Thursday, July 11: This morning, we drive to Granada and stroll into the Bib Rambla, also called Plaza de las Flores (Square of Flowers), part of the old Silk Market and now the Flower Market of Granada. In the center of the square is the Gigantones Fountain from the seventeenth century, which is held up by some very ugly characters. The Plaza Bib Rambla is named after Bab ar Ramia, meaning a ‘wall gate’. It was used in Moorish times for bull running.
We stop to sample some delicious Chocolate and Churros in Andalucía. A churro, sometimes referred to as a Spanish doughnut, is a fried-dough pastry-based snack. It is normally eaten for breakfast dipped in hot chocolate or cafe con leche. It’s delicious!
Walking through the square we pass the Bishops Palace and walk into the Alcaiceria, the well-preserved old silk market.
Barry leaves us to explore the Granada Cathedral on our own. But before he does, he takes me to an ATM so I can get some cash for tonight’s flamenco show. When I put the card into the machine, a traveler’s worst nightmare happens. A message comes up that my card isn’t valid and the machine eats my debit card!
Luckily the bank is open and one of the bankers inside returns my card to me. But he tells Barry the card has a stop on it and he shouldn’t be giving it back at all. However, he can see the look of panic on my face and kindly returns it.
Despite having the card in my hand, it puts a damper on my day. I know I don’t dare put it back into an ATM again. I need to wait till it’s morning in the USA, so I can contact Mike and ask him to check with the bank about the card. Luckily I know the PIN number for my Barclay Bank credit card and I’m able to get some cash out using that. However, I don’t want to use a credit card for cash advances because of the exorbitant interest attached to cash advances on such cards.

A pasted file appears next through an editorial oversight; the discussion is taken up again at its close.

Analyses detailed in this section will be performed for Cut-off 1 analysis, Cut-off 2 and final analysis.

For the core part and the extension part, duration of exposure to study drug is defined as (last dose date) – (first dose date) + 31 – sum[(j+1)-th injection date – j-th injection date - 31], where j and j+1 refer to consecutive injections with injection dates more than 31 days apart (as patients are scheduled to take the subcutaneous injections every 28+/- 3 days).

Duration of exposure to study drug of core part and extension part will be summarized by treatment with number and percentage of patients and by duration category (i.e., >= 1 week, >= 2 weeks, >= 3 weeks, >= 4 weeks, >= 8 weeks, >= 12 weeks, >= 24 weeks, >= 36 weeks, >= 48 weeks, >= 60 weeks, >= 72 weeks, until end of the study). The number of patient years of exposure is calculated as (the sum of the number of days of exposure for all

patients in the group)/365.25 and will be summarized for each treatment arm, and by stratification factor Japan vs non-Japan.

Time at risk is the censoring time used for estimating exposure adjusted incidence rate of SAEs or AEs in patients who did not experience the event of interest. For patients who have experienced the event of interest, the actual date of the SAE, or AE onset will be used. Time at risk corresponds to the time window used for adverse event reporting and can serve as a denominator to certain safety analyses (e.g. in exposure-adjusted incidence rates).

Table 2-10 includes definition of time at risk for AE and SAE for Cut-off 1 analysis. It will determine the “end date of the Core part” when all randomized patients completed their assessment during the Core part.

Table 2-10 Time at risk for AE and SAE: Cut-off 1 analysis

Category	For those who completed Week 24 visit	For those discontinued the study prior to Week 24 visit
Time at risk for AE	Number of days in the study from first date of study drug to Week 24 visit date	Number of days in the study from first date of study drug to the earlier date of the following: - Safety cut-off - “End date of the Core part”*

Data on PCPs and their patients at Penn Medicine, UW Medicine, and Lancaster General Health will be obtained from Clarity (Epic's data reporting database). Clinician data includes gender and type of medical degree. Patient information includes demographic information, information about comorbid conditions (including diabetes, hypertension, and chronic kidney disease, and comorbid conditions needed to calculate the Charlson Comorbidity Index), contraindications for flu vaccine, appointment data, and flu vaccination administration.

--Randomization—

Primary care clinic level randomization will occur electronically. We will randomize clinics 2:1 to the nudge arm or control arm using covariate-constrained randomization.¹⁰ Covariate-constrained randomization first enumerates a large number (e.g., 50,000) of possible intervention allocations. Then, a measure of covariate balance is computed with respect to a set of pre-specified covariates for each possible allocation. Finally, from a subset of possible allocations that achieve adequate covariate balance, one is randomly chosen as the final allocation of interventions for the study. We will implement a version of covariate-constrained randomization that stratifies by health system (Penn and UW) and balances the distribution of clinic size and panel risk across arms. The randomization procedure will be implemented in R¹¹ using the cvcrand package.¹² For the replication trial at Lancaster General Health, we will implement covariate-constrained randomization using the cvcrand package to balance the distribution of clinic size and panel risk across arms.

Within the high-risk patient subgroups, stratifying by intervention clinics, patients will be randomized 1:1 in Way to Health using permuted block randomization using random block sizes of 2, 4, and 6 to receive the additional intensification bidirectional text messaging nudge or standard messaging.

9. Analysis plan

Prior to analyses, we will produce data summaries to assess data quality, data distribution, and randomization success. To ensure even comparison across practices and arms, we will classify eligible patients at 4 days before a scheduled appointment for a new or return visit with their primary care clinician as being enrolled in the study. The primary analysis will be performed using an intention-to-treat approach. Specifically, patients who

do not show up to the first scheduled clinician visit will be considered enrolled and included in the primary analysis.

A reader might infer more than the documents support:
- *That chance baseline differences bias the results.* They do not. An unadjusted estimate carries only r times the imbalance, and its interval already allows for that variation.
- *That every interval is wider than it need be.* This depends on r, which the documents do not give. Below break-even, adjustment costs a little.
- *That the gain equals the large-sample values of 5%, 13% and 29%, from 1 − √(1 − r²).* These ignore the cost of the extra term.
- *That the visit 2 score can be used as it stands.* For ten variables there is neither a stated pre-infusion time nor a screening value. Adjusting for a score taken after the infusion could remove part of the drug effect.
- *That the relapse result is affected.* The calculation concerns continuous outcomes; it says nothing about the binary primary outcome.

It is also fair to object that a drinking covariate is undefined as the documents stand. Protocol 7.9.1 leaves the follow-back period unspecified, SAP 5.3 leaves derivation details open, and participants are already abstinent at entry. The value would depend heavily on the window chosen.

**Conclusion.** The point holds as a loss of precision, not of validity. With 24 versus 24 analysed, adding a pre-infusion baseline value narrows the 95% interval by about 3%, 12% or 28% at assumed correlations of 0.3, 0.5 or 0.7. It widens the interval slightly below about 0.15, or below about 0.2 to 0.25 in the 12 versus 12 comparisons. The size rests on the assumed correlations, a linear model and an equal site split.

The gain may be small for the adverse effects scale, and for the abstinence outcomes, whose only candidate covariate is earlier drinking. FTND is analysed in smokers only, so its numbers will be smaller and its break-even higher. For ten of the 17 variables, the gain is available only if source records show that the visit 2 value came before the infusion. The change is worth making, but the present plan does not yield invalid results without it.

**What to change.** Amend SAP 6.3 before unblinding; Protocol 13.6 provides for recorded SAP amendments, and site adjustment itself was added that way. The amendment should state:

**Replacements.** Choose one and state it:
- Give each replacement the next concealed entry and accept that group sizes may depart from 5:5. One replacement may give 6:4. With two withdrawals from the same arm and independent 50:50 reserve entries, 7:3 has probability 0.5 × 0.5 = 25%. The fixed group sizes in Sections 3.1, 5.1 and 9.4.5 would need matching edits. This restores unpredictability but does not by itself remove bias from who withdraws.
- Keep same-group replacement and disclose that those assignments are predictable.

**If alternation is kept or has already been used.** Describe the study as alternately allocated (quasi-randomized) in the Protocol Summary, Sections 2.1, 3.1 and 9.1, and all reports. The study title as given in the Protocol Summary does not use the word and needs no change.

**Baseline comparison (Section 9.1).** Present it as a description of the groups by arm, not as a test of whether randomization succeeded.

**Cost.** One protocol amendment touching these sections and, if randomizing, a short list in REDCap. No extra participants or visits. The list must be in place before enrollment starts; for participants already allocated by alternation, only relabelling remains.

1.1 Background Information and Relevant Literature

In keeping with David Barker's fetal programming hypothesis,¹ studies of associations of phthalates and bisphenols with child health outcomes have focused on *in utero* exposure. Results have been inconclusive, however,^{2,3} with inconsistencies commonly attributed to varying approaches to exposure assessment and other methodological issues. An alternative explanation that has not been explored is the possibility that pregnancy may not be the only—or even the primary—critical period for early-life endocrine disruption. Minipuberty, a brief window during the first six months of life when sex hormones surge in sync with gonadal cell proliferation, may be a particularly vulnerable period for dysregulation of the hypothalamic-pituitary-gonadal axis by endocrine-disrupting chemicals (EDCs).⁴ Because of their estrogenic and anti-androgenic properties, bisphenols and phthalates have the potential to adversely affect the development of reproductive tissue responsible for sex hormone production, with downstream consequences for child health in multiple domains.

I try to forget about this whole debacle because there is nothing I can do about it now. I go into the Granada Cathedral and try to shake off my worries. I love this cathedral because it’s light and bright inside, unlike many of the gloomy cathedrals I’ve seen throughout Spain. I also love the circular capilla mayor with its star-painted dome.
Unlike most cathedrals in Spain, this cathedral’s construction had to wait until the Nasrid kingdom of Granada was acquired from its Muslim rulers in 1492; while its very early plans had Gothic designs, the church’s construction in the main occurred at a time when Spanish Renaissance designs were coming into play. Foundations for the church were laid by the architect Egas starting from 1518 to 1523 atop the site of the city’s main mosque; another architect took over in 1529, and it took four more decades to complete the design.
The most unusual feature of is a circular capilla mayor rather than a semicircular apse, perhaps inspired by Italian ideas for circular ‘perfect buildings.’ It took 181 years for the cathedral to be built. Baroque elements were introduced into the facade during this long period, beginning in 1667. Two large 81 meter towers foreseen in the plans were never built for various reasons, among them, financial (Wikipedia: Granada Cathedral).
We meet again and walk through the town and along a small river, where we get our first glimpse of the Alhambra on the spur above.
We also pass by some strange street art.
Before heading to the Alhambra, we stop for some tapas. We won’t be having dinner tonight until after 8:00, when we go to see a flamenco show, so we need something light to hold us over.
We share a plate of Manchego cheese, a Spanish potato omelette, and artichoke hearts topped with anchovies.
We also share some “little shrimps” crispy fritters with pearsil (parsley).
We can see the Alhambra beckoning us from above. We’re due to begin our visit there at 3:00; we have timed tickets to enter the Nasrid Palaces at 6:00.
So, after our late lunch, we drive up to the entrance to the Alhambra, for the highlight of our visit to Andalucía.